French voyageurs, who first arrived in the mid-17th century, called this area Fond du Lac (Head of the Lake) and, like the Native Americans before them, camped in the natural harbor for protection from Lake Superior’s notoriously severe and sudden storms.
Daniel Greysolon, Sieur DuLuth, a marine captain in the French army, landed on Minnesota Point in 1679 to promote peace between the warring Ojibwe and Dakota, and fur traders soon established a small outpost in Duluth’s present-day Fond du Lac neighborhood. The enterprise succeeded, though never flourished, even after 1809 when John Jacob Astor’s American Fur Company built a fort here. The station was abandoned in 1849, the same year Minnesota became a territory.
Rumors of copper in the area—later proven to be nothing but rumors—and the construction of the Sault Sainte Marie Locks brought settlers back in 1853. The next year, when the Treaty of La Point turned over most of the Ojibwe’s land to the Americans, a true land rush began, and many predicted that a city here could rival Chicago.
As a site for a city, the Head of the Lake couldn’t be more ideal. The natural harbor is one of the best in the world, and, as the westernmost point on the Great Lakes, it is perfectly situated commercially. Wealthy land speculators from St. Paul and politicians from Washington threw money into development.
Nearly a dozen small settlements, which eventually would merge into the present-day Duluth, sprang up below the steep hills on the north side of the bay, but most initial growth took place to the south on the broad plains of Wisconsin. Superior was the logical location for a great city, not only because of the level terrain, but it was also closest to the natural harbor entry, linked to St. Paul by a new military road, and a future rail line wouldn’t need to span the St. Louis River.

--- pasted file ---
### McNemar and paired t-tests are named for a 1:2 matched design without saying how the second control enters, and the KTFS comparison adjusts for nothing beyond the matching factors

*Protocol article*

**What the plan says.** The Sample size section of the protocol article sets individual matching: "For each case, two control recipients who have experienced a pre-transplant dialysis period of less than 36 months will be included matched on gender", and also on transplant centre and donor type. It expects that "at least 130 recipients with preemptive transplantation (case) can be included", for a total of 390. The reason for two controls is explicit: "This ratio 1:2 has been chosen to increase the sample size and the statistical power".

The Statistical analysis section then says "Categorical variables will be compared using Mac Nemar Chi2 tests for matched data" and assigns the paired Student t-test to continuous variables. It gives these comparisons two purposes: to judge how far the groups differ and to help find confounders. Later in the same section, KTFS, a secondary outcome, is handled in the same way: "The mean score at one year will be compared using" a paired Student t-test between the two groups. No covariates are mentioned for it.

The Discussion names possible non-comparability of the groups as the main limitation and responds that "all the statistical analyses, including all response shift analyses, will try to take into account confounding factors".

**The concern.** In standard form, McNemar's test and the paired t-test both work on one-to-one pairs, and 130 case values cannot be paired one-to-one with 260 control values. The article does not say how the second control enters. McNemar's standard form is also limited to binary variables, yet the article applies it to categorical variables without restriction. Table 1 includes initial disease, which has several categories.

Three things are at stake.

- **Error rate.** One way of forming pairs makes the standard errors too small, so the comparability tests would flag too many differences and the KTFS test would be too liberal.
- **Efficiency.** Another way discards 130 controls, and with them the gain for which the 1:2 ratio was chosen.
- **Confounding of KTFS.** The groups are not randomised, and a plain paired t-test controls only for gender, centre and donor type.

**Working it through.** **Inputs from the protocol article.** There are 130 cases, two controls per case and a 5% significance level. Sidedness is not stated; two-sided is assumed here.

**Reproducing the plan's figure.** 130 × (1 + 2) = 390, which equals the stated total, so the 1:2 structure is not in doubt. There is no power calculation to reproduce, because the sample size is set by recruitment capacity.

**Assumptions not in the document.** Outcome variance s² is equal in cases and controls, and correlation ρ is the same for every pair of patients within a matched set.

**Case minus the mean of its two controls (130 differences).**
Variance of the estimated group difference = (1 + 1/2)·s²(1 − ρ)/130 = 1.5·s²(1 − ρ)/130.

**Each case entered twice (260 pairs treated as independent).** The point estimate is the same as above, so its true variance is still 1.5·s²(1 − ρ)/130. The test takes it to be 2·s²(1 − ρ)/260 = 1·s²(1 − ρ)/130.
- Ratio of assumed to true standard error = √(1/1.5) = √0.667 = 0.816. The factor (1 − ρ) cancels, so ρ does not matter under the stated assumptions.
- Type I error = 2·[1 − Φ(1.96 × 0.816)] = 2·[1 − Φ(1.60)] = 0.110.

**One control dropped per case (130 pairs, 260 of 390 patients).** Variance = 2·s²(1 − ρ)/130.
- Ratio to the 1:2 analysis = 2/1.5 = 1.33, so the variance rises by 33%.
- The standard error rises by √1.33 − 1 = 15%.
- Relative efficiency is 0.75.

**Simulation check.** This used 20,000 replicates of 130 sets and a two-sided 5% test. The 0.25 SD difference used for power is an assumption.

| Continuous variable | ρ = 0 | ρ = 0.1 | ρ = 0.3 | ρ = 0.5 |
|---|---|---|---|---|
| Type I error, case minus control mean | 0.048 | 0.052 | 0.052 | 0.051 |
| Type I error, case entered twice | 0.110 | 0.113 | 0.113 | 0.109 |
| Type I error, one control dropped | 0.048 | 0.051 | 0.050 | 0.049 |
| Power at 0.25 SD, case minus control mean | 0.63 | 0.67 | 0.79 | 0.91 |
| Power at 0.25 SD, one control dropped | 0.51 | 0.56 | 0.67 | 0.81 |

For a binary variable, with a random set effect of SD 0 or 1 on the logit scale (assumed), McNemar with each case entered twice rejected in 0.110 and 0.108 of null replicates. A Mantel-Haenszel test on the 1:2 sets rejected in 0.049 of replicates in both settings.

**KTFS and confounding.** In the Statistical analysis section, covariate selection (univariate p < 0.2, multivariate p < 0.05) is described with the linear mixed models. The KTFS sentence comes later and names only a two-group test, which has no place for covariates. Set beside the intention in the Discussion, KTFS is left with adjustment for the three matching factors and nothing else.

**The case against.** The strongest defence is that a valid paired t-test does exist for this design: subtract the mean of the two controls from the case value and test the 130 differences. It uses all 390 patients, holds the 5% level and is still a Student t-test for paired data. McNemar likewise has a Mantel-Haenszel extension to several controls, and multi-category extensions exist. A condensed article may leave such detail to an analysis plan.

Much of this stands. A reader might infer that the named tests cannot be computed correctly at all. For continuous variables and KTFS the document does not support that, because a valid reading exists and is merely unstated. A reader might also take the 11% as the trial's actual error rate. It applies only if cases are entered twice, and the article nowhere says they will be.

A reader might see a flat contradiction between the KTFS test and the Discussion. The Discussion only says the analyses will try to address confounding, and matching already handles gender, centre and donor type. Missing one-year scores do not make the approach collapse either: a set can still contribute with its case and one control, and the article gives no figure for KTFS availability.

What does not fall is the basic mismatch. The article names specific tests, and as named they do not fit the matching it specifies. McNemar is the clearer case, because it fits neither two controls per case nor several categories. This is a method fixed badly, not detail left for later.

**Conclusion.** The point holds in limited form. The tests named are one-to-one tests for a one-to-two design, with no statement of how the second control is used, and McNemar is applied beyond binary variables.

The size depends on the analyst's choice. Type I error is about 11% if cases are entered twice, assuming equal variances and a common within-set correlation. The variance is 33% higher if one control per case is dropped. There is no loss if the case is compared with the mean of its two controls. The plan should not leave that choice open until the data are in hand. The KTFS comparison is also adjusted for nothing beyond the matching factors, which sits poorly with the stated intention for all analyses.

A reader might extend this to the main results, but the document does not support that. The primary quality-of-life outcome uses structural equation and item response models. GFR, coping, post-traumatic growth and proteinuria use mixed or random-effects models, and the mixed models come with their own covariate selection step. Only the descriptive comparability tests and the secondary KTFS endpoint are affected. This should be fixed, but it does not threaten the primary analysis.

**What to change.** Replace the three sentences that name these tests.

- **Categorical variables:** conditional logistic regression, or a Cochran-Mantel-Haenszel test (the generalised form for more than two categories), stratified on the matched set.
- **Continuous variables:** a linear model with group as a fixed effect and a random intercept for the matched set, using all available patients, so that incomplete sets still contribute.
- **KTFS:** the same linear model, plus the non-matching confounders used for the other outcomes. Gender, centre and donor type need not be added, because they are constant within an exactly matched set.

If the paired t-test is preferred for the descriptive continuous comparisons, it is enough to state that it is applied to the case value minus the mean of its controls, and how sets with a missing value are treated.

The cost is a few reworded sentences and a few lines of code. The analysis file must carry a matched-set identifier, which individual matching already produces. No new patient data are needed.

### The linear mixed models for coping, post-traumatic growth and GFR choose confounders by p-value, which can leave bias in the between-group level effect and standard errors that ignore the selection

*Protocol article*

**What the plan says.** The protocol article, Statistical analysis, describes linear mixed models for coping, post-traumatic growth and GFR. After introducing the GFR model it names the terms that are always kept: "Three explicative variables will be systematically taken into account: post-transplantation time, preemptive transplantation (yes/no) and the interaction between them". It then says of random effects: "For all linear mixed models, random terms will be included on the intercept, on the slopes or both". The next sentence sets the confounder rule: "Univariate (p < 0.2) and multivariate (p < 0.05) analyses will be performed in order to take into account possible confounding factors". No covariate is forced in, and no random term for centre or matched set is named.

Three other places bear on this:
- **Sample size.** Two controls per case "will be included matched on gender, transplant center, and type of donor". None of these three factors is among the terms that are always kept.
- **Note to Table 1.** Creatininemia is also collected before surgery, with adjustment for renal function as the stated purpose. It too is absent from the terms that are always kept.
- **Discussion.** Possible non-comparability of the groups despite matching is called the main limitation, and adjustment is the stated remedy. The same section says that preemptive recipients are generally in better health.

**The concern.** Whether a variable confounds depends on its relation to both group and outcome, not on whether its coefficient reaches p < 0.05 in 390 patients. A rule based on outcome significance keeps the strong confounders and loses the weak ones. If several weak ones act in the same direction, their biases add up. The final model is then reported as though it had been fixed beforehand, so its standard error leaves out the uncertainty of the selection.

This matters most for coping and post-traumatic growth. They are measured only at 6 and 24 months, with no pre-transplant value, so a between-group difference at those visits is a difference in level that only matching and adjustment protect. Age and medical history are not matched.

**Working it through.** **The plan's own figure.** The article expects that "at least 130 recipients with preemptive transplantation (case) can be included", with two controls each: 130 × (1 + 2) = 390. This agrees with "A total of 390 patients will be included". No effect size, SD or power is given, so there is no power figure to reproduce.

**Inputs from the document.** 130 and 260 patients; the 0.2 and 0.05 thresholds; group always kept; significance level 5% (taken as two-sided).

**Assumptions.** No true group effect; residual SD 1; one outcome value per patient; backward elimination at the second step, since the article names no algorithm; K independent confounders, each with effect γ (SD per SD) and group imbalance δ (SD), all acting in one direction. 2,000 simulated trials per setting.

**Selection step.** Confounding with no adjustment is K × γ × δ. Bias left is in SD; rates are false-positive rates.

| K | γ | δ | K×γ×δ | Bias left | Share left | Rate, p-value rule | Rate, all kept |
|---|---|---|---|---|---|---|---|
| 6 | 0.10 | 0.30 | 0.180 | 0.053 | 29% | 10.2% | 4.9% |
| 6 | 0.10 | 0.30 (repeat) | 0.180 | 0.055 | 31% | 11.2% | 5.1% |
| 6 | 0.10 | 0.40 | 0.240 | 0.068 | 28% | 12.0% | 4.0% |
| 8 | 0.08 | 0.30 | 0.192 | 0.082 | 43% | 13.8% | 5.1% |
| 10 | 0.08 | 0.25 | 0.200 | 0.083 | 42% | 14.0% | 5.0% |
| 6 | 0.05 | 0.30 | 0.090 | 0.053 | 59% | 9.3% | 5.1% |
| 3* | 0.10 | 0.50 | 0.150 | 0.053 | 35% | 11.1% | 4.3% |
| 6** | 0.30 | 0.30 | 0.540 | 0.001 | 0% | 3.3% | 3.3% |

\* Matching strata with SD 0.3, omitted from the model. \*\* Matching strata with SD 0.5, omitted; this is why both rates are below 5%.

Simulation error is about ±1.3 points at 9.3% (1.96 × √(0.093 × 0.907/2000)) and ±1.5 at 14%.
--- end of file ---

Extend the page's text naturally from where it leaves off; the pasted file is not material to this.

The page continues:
By 1857 Superior had swelled to around 3,000 people, while Duluth remained a backwater. The American Civil War began a few years later and put all plans for a new metropolis on ice.
It would be over two decades before anyone again dreamt of a great city here. That person was Eastern financier Jay Cooke, who came in 1868 and decided to bring his Lake Superior and Mississippi River Railroad north from St. Paul to Duluth instead of Superior. This was the first in a series of events that gave Duluth dominance and created a rivalry between the two cities that, to a small degree, still exists today.
Even before the first train rolled into “Jay Cooke’s town” in 1870, Dr. Thomas Foster, publisher of the city’s first newspaper, had declared Duluth “the Zenith City of the Unsalted Seas” and the population exploded from 14 in January of 1869 to 3,500 by the Fourth of July.
The bubble burst a second time in 1873 when Cooke’s entire empire crumbled, inciting a stock market crash and national depression. The city officially lost its charter and most of its 5,000 citizens, but Duluth was just too strategically positioned and surrounded by too many natural resources not to fulfill its destiny. It took about a decade, but soon local logging and western wheat farming revived the Twin Ports’ purpose and fueled construction of even more railroads to move these products here, plus the wharves, docks, and grain elevators needed to ship them to the East.
By 1883 Duluth and its 14,000 residents were thriving, and the city, through further economic ups and downs, continued to grow. Shipping eventually made Duluth–Superior the second most important urban center in all of the Northwest and home to more millionaires per capita than any other city in the world.
As the 20th century rolled in, iron mining expanded on the Mesabi Range and Duluth–Superior became the busiest port on the Great Lakes. Many of the city’s heavy industries shut down or moved on over the course of the century, but tourism and shipping, along with education and health care jobs, have kept the city moving forward.
© Tim Bewer from Moon Minnesota, 3rd Edition